Halt, major toads ahead in Hitchin - and grass snakes, too!

David Willis with a grass snake.

David Willis with a grass snake. - Credit: Archant

Spring is in the air – and it’s not only humans who are getting excited at the prospect of warmer weather.

North Herts hosts an abundance of amphibians and reptiles who are stirring from their winter slumbers – including toads, frogs, newts and snakes.

David Willis, co-ordinator and founder of the Hertfordshire Amphibian and Reptile Group said this week: “Spring is the time of year which sees toads and frogs, and other reptiles and amphibians emerge from their winter hibernation.

“Toads and frogs and newts will be moving to ponds to begin mating and breeding.

“Toads normally return to the same pond they have used the previous year.

“However, in order to reach previously used sites they often have to cross busy roads to get to where they want to be – which obviously creates a hazardous situation for them in terms of avoiding traffic.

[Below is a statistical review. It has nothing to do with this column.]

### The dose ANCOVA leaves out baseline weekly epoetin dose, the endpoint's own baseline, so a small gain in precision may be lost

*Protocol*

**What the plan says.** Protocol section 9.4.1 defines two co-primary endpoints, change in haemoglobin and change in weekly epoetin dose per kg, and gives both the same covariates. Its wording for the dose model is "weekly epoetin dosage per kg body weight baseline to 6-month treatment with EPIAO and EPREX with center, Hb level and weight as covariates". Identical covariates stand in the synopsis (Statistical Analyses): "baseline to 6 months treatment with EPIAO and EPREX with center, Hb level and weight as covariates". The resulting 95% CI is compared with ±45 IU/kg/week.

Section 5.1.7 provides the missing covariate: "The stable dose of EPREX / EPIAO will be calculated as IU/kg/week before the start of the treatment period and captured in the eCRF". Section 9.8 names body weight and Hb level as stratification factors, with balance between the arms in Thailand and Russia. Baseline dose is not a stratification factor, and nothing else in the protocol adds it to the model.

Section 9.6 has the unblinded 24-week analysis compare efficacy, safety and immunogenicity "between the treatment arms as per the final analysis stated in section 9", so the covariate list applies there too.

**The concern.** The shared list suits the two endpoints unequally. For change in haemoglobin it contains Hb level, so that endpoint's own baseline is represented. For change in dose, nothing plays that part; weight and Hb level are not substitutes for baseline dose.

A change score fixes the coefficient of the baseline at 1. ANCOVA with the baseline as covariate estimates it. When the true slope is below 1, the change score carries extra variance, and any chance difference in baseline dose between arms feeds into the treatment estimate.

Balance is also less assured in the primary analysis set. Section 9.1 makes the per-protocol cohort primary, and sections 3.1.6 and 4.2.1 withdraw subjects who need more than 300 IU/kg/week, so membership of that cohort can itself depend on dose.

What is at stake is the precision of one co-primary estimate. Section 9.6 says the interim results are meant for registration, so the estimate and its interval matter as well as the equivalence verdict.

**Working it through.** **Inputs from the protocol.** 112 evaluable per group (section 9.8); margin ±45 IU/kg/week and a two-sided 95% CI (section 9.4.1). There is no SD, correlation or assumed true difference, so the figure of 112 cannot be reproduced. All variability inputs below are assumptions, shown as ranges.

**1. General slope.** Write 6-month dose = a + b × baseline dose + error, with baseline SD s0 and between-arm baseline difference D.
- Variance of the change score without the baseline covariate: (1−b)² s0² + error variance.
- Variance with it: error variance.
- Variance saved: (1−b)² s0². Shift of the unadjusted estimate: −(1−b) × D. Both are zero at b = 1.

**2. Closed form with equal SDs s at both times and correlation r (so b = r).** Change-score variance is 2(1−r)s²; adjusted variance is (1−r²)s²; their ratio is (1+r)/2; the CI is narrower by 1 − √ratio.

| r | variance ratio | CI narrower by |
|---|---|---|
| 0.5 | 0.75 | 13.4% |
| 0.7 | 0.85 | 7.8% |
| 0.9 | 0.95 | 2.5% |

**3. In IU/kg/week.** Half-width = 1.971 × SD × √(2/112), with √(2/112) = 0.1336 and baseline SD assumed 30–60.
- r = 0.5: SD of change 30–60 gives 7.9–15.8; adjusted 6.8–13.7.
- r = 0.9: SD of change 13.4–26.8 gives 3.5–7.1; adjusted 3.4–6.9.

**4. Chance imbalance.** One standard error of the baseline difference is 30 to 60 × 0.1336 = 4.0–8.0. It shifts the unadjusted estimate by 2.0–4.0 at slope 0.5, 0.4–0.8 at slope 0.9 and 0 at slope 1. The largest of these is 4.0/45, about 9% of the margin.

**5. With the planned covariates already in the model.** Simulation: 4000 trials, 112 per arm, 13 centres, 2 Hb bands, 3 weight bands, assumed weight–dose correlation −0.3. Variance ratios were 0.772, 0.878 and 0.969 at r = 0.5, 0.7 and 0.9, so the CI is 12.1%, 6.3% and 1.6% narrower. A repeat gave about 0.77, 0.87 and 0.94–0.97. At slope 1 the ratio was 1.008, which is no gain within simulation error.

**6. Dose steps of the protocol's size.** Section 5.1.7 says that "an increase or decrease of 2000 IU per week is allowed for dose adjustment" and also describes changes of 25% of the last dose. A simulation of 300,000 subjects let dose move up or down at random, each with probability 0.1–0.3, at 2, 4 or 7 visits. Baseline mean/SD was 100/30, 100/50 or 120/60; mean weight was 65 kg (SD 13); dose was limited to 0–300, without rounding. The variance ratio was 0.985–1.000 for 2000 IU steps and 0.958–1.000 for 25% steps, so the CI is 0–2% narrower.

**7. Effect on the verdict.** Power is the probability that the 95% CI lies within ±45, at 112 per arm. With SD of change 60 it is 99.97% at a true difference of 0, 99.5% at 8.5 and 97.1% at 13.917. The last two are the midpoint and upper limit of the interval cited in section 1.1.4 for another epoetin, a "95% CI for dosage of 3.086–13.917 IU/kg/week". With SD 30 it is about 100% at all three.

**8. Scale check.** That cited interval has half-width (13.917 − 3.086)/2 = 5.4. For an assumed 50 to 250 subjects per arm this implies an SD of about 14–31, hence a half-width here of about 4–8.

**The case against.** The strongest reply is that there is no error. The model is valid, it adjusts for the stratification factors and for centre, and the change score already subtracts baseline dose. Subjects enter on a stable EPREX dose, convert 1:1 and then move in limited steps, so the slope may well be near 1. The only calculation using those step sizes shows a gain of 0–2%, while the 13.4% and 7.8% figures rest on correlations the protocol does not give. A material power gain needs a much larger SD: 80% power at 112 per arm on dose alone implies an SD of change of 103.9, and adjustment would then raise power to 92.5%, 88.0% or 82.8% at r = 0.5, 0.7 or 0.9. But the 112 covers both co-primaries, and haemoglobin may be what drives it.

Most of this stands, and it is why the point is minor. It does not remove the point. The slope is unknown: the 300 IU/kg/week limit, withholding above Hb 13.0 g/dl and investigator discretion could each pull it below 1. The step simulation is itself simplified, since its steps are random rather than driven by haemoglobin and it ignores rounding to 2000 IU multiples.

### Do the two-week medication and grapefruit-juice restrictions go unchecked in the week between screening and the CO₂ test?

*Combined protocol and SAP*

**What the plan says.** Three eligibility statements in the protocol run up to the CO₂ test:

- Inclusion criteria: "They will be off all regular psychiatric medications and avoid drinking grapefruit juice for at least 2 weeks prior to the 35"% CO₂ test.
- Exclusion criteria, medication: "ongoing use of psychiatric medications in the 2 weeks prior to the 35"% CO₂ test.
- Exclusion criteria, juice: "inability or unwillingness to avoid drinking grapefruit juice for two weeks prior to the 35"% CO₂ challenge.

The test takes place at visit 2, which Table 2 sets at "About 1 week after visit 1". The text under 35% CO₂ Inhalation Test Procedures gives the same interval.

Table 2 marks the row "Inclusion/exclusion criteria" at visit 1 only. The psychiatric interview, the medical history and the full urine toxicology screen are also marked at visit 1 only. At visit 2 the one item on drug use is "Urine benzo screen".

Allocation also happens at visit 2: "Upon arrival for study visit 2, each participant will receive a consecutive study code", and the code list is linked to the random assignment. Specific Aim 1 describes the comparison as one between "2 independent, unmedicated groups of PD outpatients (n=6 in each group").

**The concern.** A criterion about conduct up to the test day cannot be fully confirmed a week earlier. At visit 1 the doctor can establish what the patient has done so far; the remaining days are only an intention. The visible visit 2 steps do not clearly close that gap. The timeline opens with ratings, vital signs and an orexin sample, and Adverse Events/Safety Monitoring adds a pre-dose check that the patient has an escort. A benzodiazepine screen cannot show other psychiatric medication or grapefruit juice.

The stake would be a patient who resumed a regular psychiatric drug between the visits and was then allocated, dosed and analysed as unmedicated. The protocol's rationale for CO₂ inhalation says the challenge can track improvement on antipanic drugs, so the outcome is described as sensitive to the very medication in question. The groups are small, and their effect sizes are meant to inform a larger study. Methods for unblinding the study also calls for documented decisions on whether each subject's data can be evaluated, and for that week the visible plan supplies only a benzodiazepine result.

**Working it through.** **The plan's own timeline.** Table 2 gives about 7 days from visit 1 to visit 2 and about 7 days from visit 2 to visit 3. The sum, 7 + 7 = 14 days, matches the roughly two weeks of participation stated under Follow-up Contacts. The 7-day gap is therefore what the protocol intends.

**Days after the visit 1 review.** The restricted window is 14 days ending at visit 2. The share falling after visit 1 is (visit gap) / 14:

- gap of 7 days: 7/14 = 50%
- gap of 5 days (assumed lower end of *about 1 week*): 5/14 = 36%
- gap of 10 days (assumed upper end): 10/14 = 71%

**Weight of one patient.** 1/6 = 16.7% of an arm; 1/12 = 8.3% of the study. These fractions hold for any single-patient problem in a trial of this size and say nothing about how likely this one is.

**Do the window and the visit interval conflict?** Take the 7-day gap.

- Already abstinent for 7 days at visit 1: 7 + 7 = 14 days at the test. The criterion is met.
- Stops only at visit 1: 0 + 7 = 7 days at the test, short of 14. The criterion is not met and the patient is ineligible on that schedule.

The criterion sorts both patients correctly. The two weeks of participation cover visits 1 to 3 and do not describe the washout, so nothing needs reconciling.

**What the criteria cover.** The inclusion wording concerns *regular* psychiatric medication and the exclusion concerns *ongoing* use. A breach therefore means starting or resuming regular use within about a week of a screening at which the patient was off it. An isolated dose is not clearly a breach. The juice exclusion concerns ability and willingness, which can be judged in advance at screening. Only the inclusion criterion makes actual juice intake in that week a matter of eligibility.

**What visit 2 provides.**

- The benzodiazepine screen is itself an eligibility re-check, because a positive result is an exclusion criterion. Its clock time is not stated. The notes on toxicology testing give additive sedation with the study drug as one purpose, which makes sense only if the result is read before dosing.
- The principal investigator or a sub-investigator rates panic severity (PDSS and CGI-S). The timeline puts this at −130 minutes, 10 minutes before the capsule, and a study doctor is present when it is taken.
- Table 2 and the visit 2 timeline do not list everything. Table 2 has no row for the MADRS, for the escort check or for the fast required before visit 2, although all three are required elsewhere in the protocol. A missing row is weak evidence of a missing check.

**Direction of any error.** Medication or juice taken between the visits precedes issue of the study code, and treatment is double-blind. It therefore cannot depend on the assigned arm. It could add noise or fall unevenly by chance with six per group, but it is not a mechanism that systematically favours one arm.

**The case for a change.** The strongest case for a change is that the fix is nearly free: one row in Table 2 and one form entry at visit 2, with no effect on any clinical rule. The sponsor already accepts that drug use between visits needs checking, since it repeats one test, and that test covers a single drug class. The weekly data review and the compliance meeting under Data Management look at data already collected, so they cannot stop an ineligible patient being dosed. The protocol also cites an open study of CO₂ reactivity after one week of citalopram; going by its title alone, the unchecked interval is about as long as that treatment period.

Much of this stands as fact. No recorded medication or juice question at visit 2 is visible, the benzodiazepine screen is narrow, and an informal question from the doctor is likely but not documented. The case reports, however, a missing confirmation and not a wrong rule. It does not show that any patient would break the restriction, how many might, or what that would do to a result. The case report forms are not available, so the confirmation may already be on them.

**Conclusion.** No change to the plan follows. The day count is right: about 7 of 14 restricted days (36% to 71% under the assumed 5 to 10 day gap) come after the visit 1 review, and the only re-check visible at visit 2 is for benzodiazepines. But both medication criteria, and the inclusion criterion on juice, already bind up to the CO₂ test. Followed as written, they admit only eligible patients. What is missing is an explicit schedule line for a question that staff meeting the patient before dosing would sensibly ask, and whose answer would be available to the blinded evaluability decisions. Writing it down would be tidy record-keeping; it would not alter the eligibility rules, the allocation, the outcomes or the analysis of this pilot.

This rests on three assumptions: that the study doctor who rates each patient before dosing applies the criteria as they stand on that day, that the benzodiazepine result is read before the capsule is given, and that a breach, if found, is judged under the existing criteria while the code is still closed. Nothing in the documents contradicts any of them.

“At the same time frogs will also be on the move to lay their characteristic clumps of spwan – whereas toads lay strings of eggs.

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“These migrations will be occurring all across the country at the moment including North Herts and St Ippolyts.

“Conservation groups are looking to help these amphibians through surveying their numbers because their numbers are falling nationwide and in North Herts. “As the weather warms you can also find other creatures emerging from their winter-long slumber including the UK’s most common snake, the grass snake.

“They move from hibernating to starting to hunt for food. Their diet will include amphibians and fish which are to be found in and around banks of water.

“These snakes are completely harmless and fascinating to watch – but don’t be surprised if you see them in and around ponds in North Herts – including the one near Redcoats!”

Find out more about the work of the group online at www.groups.arguk.org/harg.